It was when Sybil was growing up that she returned to those shows of old.  Except it wasn’t flying saucers anymore–aliens weren’t scary enough for her daughter.  Only the new movies would do.  Trouble was, the good ones were all rated R, and Sybil was only fourteen.  Would her mother go with her?  Please?  If she promised to clean her room, empty the garbage, and be polite to her parents, even Dad, for an entire week?  What mother could refuse?

She went, fully expecting to be shocked.  At the first sign of violence, she was going to turn her eyes from the screen and direct them downward so she could count the kernels of popcorn strewn on the dark gray floor.

But she didn’t look away.

Even at the end where the girl made the villain literally explode and the screen couldn’t look any bloodier because there was no spot that was not some shade of red, she didn’t look down.  It seemed a dance, an arabesque.  That there were shreds of flesh in the arabesque seemed inconsequential.

She was hooked.

Unfortunately, when Sybil turned seventeen, she wouldn’t, of course, be caught dead going to the movies with her mother.  And when Sybil turned eighteen she went away to college.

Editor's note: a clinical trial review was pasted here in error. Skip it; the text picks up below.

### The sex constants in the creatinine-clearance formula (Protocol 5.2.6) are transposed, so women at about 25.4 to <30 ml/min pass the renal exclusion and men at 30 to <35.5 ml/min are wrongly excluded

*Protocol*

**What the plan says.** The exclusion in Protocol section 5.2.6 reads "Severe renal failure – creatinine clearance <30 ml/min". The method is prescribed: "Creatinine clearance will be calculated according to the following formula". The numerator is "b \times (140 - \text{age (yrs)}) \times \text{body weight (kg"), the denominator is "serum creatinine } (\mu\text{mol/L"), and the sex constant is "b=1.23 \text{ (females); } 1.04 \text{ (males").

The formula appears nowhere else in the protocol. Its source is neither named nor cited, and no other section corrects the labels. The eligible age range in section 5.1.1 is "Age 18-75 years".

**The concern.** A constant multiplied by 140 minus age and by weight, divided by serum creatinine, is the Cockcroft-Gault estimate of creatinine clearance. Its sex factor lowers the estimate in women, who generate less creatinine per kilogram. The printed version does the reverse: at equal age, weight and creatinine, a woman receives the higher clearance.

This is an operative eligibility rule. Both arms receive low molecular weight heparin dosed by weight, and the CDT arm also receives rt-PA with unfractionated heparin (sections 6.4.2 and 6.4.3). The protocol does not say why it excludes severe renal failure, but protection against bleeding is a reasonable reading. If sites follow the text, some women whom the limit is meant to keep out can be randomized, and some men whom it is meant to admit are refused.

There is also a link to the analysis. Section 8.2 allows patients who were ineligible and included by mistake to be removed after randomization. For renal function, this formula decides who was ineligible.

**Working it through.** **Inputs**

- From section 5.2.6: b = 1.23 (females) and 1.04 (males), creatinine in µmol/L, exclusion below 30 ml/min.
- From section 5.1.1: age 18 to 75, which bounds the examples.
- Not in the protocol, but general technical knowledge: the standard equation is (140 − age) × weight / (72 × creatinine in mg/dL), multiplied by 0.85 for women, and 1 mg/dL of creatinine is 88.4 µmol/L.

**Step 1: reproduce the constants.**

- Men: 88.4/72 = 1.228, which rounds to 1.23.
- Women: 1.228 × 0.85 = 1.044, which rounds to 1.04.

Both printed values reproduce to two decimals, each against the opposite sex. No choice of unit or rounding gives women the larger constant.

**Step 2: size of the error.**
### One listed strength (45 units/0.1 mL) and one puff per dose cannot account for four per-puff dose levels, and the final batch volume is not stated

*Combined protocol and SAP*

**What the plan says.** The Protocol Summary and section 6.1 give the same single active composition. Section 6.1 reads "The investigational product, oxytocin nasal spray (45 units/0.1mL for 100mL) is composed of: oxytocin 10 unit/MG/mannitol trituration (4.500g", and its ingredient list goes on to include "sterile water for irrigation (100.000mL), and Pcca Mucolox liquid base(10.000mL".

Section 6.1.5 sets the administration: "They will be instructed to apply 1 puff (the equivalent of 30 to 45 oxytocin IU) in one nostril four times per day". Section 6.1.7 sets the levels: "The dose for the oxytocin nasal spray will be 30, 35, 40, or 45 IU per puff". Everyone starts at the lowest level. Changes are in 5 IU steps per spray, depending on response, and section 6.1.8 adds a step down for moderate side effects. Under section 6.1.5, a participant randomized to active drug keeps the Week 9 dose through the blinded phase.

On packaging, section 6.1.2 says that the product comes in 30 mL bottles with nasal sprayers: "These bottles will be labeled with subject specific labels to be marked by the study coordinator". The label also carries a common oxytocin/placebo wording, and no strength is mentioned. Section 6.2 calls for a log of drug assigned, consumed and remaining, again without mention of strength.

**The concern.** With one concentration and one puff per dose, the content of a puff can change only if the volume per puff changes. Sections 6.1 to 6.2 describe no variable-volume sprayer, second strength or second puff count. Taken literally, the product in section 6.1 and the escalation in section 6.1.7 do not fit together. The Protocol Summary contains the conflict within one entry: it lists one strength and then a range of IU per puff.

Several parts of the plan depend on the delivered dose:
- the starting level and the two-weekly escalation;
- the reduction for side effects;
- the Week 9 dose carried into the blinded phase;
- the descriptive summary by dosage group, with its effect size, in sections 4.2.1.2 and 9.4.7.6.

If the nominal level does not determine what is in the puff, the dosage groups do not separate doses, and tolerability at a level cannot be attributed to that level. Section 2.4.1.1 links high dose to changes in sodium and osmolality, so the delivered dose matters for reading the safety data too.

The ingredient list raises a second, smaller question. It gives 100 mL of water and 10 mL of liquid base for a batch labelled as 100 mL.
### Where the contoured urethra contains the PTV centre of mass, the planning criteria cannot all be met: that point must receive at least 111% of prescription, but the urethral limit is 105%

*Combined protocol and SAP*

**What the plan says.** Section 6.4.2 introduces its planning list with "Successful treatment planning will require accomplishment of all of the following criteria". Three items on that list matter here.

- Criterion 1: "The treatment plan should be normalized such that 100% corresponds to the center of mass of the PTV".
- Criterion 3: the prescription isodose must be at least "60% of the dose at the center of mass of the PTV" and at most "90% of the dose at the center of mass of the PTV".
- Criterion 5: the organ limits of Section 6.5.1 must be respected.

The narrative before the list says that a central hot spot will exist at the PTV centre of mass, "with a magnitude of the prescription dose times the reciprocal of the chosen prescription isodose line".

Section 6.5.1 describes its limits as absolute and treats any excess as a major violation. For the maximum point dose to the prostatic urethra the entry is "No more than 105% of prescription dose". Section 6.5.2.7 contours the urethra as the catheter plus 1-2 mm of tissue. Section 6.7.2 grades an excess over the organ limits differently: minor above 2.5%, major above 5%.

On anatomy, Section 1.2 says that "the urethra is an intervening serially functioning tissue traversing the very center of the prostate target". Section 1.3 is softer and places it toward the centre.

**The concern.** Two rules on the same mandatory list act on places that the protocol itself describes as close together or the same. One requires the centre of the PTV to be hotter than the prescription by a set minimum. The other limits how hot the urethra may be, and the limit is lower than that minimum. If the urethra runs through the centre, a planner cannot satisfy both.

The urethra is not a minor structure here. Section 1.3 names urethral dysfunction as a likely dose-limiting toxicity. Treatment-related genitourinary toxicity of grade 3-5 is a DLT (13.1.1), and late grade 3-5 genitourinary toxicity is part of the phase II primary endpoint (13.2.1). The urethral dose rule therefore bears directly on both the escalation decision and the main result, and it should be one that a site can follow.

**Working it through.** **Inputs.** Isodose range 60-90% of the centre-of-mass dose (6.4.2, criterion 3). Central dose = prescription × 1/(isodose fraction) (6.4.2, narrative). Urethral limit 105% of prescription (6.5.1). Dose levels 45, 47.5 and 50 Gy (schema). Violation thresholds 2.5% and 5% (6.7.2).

Since Edith refused to go to the movies alone, the question was closed completely.  But she couldn’t give up her interest.  She returned to the subjects of old.  The only difference was, instead of watching the monsters, she read about them.

Edith actually became something of an expert.  The way she saw it, there were basically three different types of classic monster–Frankenstein’s monster, vampires, and werewolves.  The first two were easy enough to learn about.  She had a little more trouble with werewolves.

The only classic she could find wasn’t even a novel.  It passed for a scientific study.  The man who wrote the book, Sabine Baring-Gould, didn’t even believe in werewolves.  In his view, anyone who thought they were a werewolf was the Victorian equivalent of some kind of nut.  Which didn’t stop Baring-Gould from going into loving gory detail about who ate who and why.